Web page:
Joseph Wright (1734–1797)
Portrait of John Stavely
Pen and black ink, over graphite, on laid paper.
Gift of Mr. Paul Mellon. 1976.20

Alphonse Legros produced this sensitive profile portrait of his son, Lucien Alphonse, in metalpoint, a technique popular during the Renaissance that experienced a revival in the late nineteenth century. Legros modeled his son’s features with delicate hatching, suggesting a slight shadow across his face. Although the metalpoint technique and the use of profile are reminiscent of Renaissance portraiture, Lucien’s slightly tousled hair and the slight moustache point to the portrait’s modernity.

Alphonse Legros (1837–1911)
Portrait of the Artist's Son, L.A. Legros, 1889
Metalpoint on white prepared paper.
Gift of Paul Magriel on the occasion of his eightieth birthday, 12 March 1986. 1986.13

Jennifer Tonkovich
Eugene and Clare Thaw Curator

While the Morgan preserves some spectacular portraits from the Renaissance to the present day, I chose a few that were less well known and not meant to be virtuoso performances, but that have intrigued me over the years.

The Montgolfier brothers were responsible for inventing the hot air balloon, which they launched for the first time in 1783, This unusual double portrait by Boilly confronts the challenge of depicting the siblings together. I love that Joseph leans forwards with a smile while Etienne obeys the standard conventions of portraiture. Its almost like his brother crept in behind him as he was sitting for his portrait. Boilly had a terrific sense of humor and must have enjoyed cleverly sneaking Joseph into the frame.

Louis-Léopold Boilly (1761–1845)
The Montgolfier Brothers, Joseph-Michel (1740–1810) and Jacques Etienne (1745–1799), mid-1790s
Black chalk, heightened with white gouache on paper.
Gift of Stuart and Beverly Denenberg in honor of William M. Griswold, 2007. 2007.125

This self-portrait by Charles Fairfax Murray is so seductive. The portrait on the cover of a biography of this pre-Raphaelite artist, connoisseur, and art dealer is one of an older, dour-faced man with a long white beard. This study—made while he was young and ambitious—captures a certain boldness and daring that hints at his unorthodox career and lifestyle ahead. Pierpont Morgan bought his collection of drawings from Fairfax Murray, and so its particularly nice to put a face and a personality to that often told story.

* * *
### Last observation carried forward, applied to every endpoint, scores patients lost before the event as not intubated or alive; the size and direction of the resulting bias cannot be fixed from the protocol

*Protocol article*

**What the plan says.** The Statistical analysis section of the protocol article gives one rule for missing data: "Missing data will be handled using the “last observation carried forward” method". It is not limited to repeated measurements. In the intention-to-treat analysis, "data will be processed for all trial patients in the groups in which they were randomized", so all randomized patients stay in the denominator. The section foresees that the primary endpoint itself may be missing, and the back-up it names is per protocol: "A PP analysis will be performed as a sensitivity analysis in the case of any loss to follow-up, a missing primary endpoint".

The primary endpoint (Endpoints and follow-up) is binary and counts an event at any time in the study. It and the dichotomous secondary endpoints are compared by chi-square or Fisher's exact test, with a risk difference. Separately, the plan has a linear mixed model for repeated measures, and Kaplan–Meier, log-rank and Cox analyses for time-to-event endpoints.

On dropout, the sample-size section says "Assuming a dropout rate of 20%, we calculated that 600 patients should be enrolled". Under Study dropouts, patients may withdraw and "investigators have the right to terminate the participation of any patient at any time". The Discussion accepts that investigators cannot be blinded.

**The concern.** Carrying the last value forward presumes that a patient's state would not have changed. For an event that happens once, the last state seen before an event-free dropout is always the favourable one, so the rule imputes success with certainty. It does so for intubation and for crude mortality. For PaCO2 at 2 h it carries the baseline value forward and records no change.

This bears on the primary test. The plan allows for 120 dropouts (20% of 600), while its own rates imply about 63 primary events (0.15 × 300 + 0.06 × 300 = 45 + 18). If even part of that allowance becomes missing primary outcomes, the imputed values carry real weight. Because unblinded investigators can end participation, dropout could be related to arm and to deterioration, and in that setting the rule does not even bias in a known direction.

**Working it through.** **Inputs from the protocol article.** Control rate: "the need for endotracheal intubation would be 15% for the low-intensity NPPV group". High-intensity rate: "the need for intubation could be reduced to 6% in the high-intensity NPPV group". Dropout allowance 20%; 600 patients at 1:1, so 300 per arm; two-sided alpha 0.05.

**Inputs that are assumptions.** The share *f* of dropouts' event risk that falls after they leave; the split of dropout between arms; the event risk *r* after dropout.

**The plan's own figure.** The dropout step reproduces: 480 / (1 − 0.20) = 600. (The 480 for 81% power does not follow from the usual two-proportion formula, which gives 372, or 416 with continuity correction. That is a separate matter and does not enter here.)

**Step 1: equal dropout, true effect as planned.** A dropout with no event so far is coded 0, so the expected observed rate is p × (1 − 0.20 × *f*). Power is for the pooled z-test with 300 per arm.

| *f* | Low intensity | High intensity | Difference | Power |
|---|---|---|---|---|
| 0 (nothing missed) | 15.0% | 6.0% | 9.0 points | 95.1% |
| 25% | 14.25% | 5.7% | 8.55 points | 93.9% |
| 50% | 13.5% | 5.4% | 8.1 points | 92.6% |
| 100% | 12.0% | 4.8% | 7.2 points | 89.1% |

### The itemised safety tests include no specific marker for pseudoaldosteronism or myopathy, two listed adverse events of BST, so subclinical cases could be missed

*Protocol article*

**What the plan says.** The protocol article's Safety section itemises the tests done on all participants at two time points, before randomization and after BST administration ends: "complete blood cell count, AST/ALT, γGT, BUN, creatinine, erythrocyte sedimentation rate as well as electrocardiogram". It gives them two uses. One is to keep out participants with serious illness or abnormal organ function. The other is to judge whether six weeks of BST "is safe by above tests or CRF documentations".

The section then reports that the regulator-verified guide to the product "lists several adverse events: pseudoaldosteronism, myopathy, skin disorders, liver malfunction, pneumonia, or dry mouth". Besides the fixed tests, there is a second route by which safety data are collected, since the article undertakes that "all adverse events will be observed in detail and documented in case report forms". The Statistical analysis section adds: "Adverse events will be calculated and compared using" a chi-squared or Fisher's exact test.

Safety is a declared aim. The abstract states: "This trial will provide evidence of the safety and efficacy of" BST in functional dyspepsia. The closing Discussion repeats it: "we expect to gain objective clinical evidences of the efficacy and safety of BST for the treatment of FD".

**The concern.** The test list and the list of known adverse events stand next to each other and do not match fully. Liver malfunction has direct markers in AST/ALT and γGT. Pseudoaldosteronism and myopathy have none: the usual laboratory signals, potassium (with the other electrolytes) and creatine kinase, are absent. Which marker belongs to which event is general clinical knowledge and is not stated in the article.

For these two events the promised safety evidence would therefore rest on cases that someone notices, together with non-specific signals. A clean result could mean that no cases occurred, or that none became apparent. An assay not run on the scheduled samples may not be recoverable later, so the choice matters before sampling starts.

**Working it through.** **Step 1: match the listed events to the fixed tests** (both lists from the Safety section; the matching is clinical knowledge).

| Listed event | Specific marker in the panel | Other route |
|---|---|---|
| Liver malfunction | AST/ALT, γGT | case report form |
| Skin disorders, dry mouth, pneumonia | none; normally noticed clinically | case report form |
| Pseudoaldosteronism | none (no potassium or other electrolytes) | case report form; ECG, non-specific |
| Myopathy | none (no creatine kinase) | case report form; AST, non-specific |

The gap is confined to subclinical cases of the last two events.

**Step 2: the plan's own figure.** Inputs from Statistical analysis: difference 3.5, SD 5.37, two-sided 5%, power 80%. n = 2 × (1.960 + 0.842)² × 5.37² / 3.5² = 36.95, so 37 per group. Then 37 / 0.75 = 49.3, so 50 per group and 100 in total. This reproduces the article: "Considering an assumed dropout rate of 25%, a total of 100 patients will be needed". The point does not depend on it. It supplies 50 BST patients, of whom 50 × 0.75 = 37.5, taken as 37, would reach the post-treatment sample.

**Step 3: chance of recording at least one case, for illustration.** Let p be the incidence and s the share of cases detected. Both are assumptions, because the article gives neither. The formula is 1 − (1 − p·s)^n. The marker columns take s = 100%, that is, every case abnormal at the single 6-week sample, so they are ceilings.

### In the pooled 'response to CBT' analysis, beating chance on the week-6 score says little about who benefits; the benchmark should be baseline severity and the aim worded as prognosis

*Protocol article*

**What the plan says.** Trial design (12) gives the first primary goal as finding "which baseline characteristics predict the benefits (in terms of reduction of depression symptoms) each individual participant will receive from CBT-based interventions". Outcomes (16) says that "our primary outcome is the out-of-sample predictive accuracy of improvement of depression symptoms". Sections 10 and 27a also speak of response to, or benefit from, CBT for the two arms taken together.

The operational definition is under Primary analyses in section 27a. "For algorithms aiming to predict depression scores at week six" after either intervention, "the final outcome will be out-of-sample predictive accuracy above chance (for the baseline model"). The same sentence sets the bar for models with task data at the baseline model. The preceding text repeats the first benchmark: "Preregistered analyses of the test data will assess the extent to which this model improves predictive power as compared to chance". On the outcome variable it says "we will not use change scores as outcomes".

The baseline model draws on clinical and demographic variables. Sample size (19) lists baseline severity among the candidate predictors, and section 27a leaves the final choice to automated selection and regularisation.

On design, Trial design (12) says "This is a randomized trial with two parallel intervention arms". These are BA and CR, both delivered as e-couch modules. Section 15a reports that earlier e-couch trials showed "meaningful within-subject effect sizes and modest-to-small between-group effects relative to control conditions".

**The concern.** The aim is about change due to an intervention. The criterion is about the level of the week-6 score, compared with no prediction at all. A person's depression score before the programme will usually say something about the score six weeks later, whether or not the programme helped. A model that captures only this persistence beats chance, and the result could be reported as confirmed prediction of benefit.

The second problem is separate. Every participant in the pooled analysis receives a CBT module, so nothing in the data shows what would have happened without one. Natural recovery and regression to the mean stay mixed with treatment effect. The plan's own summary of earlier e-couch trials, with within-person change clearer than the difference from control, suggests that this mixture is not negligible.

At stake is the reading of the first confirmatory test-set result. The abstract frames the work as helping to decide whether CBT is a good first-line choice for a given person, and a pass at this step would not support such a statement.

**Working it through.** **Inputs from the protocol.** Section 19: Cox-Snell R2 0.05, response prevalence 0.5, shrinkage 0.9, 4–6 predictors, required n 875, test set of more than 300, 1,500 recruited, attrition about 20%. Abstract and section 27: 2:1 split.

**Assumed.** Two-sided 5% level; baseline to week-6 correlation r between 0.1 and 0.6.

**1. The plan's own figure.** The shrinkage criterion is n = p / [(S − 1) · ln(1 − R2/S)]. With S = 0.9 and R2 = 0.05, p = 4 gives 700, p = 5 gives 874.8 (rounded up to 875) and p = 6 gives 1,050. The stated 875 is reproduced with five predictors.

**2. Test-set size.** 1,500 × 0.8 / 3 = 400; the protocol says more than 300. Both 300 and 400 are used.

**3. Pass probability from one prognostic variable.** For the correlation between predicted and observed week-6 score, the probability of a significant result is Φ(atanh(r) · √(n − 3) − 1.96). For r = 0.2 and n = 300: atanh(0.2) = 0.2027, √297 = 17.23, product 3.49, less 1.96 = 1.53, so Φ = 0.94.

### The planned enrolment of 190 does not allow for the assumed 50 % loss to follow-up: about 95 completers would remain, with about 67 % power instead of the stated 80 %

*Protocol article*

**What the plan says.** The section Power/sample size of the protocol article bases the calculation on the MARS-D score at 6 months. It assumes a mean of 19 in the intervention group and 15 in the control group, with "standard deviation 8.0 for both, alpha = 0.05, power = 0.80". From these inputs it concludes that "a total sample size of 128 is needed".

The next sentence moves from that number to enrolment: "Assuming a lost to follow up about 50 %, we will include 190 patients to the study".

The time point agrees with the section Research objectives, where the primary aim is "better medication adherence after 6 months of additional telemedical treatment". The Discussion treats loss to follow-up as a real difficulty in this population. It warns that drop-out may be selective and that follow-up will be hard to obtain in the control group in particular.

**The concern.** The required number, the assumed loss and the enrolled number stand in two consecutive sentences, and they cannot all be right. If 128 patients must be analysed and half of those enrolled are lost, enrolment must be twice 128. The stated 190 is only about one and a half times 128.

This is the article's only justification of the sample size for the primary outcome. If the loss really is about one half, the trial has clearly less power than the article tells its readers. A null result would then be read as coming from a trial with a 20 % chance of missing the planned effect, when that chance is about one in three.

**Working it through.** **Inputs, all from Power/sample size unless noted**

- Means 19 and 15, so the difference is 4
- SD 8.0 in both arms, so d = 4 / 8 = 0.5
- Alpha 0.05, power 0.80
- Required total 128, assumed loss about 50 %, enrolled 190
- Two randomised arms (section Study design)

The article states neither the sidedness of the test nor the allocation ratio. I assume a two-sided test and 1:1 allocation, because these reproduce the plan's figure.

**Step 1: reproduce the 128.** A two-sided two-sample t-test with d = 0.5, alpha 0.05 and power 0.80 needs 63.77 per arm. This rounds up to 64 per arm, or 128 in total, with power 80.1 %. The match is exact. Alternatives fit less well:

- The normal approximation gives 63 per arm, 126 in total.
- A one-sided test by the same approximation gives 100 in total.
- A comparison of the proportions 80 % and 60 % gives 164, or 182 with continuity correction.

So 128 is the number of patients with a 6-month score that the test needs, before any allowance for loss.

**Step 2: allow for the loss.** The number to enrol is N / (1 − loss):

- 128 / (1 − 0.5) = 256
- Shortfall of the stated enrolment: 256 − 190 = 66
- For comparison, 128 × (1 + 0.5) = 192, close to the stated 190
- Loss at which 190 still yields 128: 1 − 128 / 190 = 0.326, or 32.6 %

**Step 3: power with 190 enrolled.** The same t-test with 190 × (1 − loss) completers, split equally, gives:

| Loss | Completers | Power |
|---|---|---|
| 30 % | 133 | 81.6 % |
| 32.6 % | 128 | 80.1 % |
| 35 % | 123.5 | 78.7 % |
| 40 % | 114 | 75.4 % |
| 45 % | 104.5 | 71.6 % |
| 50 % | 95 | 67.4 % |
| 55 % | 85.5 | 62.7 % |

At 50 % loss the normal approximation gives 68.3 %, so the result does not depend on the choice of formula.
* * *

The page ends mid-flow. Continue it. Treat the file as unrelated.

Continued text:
Charles Fairfax Murray (1849–1919)
Brush and brown wash and pencil, some extraneous blue watercolor, on paper.
Purchased as the gift of Mrs. John Hay Whitney. 1996.151

I often think of this portrait, not because it is an excellent example of Ingres' draftsmanship, but because it shows him not having a great day. Although the artist is, in my mind, the most brilliant portraitist of his time, clearly he did not have the same affection for all of his sitters. This depiction of Lady Glenbervie, a Scottish tourist traveling through Italy in 1816, was executed sloppily, with quick, choppy lines. It lacks the elegance found in his portraits of colleagues and friends. Look at that silly bonnet! It is readily apparent that he was not fond of the sitter and was in fact tired of cranking out portraits of Grand Tourists for money when he wanted to focus on making ambitious history paintings.

Jean-Auguste-Dominique Ingres (1780–1867)
Lady Glenbervie, née Catherine Anne North. Verso: fragment showing a standing woman turned to the right. 1816
Pencil on wove paper.
Bequest of Mrs. Jacob M. Kaplan. 1998.19

Cezanne used this sketchbook during the 1870s and 80s in Paris and in his native Aix-en-Provence. Among the studies of landscapes and objects are a smattering of self-portraits and studies of his wife and friends. I find this particular page deeply moving. It shows the artist's boyhood friend Emile Zola, the acclaimed novelist (and one of my favorite authors), asleep. It is a reminder of the tremendous intimacy they shared, the power of their early friendship that lasted into adulthood. Cezanne sketched Zola on a visit before 1885, when these two brilliant artists would have a falling out over Zola's thinly veiled allusions to Cezanne in the author's novel The Masterpiece. They could never recapture the trust and love that is reflected in this quick sketch.

Paul Cézanne (1839–1906)
Sketchbook in use ca. 1875–1885
Graphite, with watercolor on one sheet, on 48 sheets of mixed white, blue, gray, beige, and brown wove paper, bound in beige linen.
Thaw Collection, Gift in Honor of the 75th Anniversary of the Morgan Library and the 50th Anniversary of the Association of Fellows. 1999.9